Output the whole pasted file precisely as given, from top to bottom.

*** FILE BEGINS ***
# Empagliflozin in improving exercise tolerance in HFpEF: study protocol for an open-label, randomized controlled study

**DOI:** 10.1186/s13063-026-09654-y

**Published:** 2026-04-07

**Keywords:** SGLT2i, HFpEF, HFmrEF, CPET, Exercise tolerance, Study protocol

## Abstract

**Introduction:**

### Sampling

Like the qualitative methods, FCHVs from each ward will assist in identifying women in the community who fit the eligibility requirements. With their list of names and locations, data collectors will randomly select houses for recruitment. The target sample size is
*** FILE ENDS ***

# Empagliflozin in improving exercise tolerance in HFpEF: study protocol for an open-label, randomized controlled study

**DOI:** 10.1186/s13063-026-09654-y

**Published:** 2026-04-07

**Keywords:** SGLT2i, HFpEF, HFmrEF, CPET, Exercise tolerance, Study protocol

## Abstract

**Introduction:**

### Sampling

Like the qualitative methods, FCHVs from each ward will assist in identifying women in the community who fit the eligibility requirements. With their list of names and locations, data collectors will randomly select houses for recruitment. The target sample size is